Resolved to Save in '07
At the beginning of every new year, so many people promise to get their personal finances straight.
They vow to budget, save or get out of debt -- or in some cases resolve to do all three. In 2007, according to a survey by Money magazine and the market r esearch firm ICR, 37 percent of Americans say they plan to make a financial New Year's resolution.
Unfortunately, many of those promises will go unfulfilled long before the year ends. The Money/ICR survey found that of those who have made financial resolutions in the past, only 24 percent were successful.
Why do so many people fail to keep their goals?
Research shows that they don't have a plan from the start. Or they falter because they aren't accountable to anyone. If no one is tracking their progress or pushing them to succeed, they fall back to the same bad habits that landed them in financial jeopardy in the first place.
For 2007, I've vowed to break that cycle by helping four people -- two single women and one couple -- achieve their financial New Year's resolutions. I'm calling this the Color of Money Challenge, and I'll be following the decisions the participants need to make to strengthen their financial lives.
As part of the challenge, I'll help them stick to a budget, pay down their debts, and save for emergencies and their retirement. I will hold them accountable and push them to do what they couldn't do on their own.
These three households represent what many Americans are going through right now. They are living paycheck to paycheck. But I admire their courage in agreeing to step forward and do something about it -- especially because they are doing so in the public eye.
About 65 percent of Americans rely on their next paycheck to meet current living expenses, according to an online survey conducted for the American Payroll Association. Last year, for the first time since the Great Depression, the national savings rate dipped to less than zero.
Ask yourself if you are one missed paycheck away from a major money crisis. Even if you aren't, someone you care about probably is. The fact is, easy credit and insufficient financial training at home or in school have left many people unable to manage their money.
It was easy access to credit that hobbled Carlesa Washington, one of my Color of Money Challenge participants. Washington, 23, is a college graduate living in the District who earns about $32,000 a year. She has no student loan debt and lives rent-free at home with her mother. Washington should be banking most of her pay. Instead she's racked up about $6,500 in debt, the majority of it on one credit card.
"I've become depressed and disappointed," Washington said. "Like most young people, you think that it's going to disappear."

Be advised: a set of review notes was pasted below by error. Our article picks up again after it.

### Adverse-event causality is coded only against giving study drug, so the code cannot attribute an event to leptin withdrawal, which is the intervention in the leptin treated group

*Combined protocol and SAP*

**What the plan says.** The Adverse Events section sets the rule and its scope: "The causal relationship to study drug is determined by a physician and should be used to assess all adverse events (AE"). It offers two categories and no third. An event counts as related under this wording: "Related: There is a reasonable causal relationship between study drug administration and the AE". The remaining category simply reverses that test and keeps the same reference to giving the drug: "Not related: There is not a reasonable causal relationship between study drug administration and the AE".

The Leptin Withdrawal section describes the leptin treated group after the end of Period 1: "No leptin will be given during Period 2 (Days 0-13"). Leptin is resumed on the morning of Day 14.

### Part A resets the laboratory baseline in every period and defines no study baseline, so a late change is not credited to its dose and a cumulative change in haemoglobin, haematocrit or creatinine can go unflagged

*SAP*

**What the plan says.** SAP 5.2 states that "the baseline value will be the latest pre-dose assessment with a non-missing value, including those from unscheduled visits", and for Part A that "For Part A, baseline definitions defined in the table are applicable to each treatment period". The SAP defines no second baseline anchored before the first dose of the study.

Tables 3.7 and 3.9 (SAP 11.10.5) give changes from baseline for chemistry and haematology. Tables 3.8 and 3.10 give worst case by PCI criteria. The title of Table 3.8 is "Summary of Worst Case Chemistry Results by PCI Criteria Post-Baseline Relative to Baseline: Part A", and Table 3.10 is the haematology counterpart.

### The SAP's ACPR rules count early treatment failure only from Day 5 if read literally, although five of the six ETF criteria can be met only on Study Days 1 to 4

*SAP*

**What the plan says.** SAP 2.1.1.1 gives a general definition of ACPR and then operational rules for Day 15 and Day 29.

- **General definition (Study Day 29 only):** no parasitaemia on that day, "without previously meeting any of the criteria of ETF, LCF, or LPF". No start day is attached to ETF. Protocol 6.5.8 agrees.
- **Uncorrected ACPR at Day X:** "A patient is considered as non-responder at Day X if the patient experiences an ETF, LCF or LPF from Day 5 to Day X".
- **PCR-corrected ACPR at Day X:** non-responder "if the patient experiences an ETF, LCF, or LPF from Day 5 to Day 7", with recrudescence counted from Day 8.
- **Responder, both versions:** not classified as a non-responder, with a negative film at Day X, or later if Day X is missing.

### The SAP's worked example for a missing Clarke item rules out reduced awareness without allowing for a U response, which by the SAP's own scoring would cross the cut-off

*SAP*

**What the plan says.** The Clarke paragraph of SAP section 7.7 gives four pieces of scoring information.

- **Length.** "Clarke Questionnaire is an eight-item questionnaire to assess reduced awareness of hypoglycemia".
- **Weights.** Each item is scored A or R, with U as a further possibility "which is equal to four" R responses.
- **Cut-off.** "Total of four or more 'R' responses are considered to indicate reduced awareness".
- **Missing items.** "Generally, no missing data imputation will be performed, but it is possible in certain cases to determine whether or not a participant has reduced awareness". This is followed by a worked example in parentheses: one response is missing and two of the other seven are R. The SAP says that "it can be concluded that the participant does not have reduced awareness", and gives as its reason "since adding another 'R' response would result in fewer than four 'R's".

But debt doesn't disappear. It haunts you.
"I am lost as to where I should start," Washington wrote in asking to be a part of this New Year's challenge. "I want to buy a home, raise a family, and be debt free."
Then there is Annie Schleicher, a 35-year-old former high school teacher who now works as an associate editor for an online news Web site for high school students. Schleicher said she watched her homemaker mother struggle after she separated from her father. Her mother, who died 10 years ago from a rare cancer, made her daughter promise to be a better money manager.
It was a promise she hasn't been able to keep.
Yet Schleicher does not live an extravagant life, although she admits she eats out too much. She owns a small studio co-op in the District. She drives a 1992 car. Still, she just can't seem to save anything from her $44,000 salary. She hasn't been able to make a dent in the $4,500 she owes on her only credit card. She also has $10,754 in student loans. (Before we talked, she didn't know for sure how much she owed. She thought it was $16,000.)
"I really want to pay off my debts and create a realistic savings plan," Schleicher said. "I want to maximize my retirement. I want to stop living paycheck to paycheck. I want to be the woman my mom wanted me to be -- strong and independent."
Trouble saving was a common problem for all the participants. It certainly is for Tania and Carl Chandler.
From outward appearances, the Maryland couple is doing just fine. They own a large and beautiful single-family home. They have two adorable children, ages 5 and 2 1/2 . They have good jobs. She's a professional school counselor and he's a systems consultant. Together they make about $137,000 a year.
However, this couple, like many others, is doing well as long as everything goes well.
But one major illness, layoff or large unexpected expense could cause their financial world to crumble.
"Our savings, or mostly lack of, isn't worth mentioning," Tania Chandler wrote. "I think about a 529 [college savings] plan for our kids but we haven't started one. I do have a retirement account that I dip into, so that's not good. We talk about doing better, but it's just that, talk. We would love to be chosen to take this journey to better our financial situation."
A journey is exactly what this will be for the Chandlers and the other challenge participants. Although at times it's going to be a rough ride, they can meet all their goals by creating a plan and sticking to it. I'll occasionally get outside experts to also help them with specific problems.
Most of all, I'll be there all along the way to keep them on the right path.
Research and reporting assistant Charity Brown contributed to this column.
· On the air: Michelle Singletary discusses personal finance Tuesdays on NPR's "Day to Day" program and online athttp:/
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